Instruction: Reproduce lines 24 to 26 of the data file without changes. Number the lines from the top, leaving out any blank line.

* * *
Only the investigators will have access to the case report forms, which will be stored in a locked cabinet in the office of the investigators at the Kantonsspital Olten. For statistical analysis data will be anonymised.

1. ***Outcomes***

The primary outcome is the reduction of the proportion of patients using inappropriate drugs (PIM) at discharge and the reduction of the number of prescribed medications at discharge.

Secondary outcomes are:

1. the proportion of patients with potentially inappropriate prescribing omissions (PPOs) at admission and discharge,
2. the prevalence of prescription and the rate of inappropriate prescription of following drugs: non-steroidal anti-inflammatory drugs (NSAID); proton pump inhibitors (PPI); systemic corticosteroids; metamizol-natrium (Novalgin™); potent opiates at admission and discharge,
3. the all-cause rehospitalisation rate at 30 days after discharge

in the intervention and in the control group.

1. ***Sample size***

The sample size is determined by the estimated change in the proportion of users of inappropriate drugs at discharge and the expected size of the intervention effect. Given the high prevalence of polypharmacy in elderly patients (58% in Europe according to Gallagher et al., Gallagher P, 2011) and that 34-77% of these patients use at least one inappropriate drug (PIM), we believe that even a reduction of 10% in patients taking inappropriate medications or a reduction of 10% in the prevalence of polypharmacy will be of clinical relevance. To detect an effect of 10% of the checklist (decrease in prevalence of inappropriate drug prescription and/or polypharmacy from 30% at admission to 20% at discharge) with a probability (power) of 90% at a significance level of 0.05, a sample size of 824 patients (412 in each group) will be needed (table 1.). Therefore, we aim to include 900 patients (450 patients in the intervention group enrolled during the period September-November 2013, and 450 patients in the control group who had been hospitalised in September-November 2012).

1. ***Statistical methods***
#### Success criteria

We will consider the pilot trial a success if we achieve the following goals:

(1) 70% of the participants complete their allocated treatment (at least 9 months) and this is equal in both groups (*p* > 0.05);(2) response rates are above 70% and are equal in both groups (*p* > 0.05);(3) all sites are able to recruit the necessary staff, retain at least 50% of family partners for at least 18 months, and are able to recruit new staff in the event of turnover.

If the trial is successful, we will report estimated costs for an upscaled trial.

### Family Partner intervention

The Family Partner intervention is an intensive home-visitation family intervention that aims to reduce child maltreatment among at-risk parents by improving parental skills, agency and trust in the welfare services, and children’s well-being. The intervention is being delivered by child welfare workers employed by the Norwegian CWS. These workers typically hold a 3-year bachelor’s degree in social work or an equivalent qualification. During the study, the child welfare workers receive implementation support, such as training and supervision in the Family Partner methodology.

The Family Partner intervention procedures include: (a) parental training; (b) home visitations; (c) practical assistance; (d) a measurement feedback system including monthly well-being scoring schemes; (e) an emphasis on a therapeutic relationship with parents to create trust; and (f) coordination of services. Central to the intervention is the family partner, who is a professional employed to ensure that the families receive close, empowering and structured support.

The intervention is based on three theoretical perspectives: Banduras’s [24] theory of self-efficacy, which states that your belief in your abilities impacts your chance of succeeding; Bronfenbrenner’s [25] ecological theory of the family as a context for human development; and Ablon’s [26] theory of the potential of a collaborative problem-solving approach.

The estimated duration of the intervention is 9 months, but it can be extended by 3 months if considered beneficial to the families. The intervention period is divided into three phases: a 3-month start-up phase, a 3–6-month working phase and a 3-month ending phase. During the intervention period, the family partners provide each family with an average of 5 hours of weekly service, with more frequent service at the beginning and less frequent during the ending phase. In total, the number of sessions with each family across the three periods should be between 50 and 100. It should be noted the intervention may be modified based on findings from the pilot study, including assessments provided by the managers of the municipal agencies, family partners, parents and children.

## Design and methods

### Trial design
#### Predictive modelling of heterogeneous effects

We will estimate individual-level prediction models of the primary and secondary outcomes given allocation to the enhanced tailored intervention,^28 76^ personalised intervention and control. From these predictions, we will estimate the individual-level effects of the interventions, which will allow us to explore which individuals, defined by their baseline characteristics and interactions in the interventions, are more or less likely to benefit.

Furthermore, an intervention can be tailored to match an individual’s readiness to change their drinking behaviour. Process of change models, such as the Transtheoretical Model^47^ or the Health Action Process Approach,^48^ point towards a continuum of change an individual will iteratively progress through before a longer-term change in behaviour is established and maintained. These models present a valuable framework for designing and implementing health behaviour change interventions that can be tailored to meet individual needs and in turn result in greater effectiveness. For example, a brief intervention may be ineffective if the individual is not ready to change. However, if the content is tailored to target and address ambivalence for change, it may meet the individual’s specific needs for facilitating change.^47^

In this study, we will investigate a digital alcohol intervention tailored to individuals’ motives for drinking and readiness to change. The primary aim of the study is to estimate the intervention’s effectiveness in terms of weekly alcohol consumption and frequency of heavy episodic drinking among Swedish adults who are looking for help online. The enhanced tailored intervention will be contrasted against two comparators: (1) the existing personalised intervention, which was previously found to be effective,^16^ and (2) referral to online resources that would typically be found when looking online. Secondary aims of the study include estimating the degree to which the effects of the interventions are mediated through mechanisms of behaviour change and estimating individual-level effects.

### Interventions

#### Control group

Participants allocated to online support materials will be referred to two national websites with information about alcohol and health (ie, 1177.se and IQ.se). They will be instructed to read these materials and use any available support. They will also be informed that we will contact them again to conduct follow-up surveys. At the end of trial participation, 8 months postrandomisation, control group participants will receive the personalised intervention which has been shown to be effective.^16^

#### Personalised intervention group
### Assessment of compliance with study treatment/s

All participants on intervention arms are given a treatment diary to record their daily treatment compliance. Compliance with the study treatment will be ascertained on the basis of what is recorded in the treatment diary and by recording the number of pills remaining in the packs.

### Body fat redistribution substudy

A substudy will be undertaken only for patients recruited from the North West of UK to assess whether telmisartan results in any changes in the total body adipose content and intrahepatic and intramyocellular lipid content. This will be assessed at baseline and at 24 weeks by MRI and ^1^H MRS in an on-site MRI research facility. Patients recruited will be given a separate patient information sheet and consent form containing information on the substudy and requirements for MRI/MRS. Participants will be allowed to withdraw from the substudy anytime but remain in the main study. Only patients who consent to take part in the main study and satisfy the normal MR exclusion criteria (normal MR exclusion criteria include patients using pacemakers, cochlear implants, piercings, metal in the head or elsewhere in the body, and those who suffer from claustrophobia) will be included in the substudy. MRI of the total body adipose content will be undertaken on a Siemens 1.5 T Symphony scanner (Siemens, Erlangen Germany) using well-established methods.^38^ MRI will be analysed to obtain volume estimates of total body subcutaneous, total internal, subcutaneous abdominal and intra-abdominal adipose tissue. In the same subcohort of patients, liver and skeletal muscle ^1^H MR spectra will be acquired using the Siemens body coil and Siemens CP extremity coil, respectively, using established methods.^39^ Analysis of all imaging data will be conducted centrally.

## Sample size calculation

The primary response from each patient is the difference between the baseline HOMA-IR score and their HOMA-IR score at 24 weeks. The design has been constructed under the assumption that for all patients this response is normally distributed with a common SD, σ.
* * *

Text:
We will estimate individual-level prediction models of the primary and secondary outcomes given allocation to the enhanced tailored intervention,^28 76^ personalised intervention and control. From these predictions, we will estimate the individual-level effects of the interventions, which will allow us to explore which individuals, defined by their baseline characteristics and interactions in the interventions, are more or less likely to benefit.

Furthermore, an intervention can be tailored to match an individual’s readiness to change their drinking behaviour. Process of change models, such as the Transtheoretical Model^47^ or the Health Action Process Approach,^48^ point towards a continuum of change an individual will iteratively progress through before a longer-term change in behaviour is established and maintained. These models present a valuable framework for designing and implementing health behaviour change interventions that can be tailored to meet individual needs and in turn result in greater effectiveness. For example, a brief intervention may be ineffective if the individual is not ready to change. However, if the content is tailored to target and address ambivalence for change, it may meet the individual’s specific needs for facilitating change.^47^

In this study, we will investigate a digital alcohol intervention tailored to individuals’ motives for drinking and readiness to change. The primary aim of the study is to estimate the intervention’s effectiveness in terms of weekly alcohol consumption and frequency of heavy episodic drinking among Swedish adults who are looking for help online. The enhanced tailored intervention will be contrasted against two comparators: (1) the existing personalised intervention, which was previously found to be effective,^16^ and (2) referral to online resources that would typically be found when looking online. Secondary aims of the study include estimating the degree to which the effects of the interventions are mediated through mechanisms of behaviour change and estimating individual-level effects.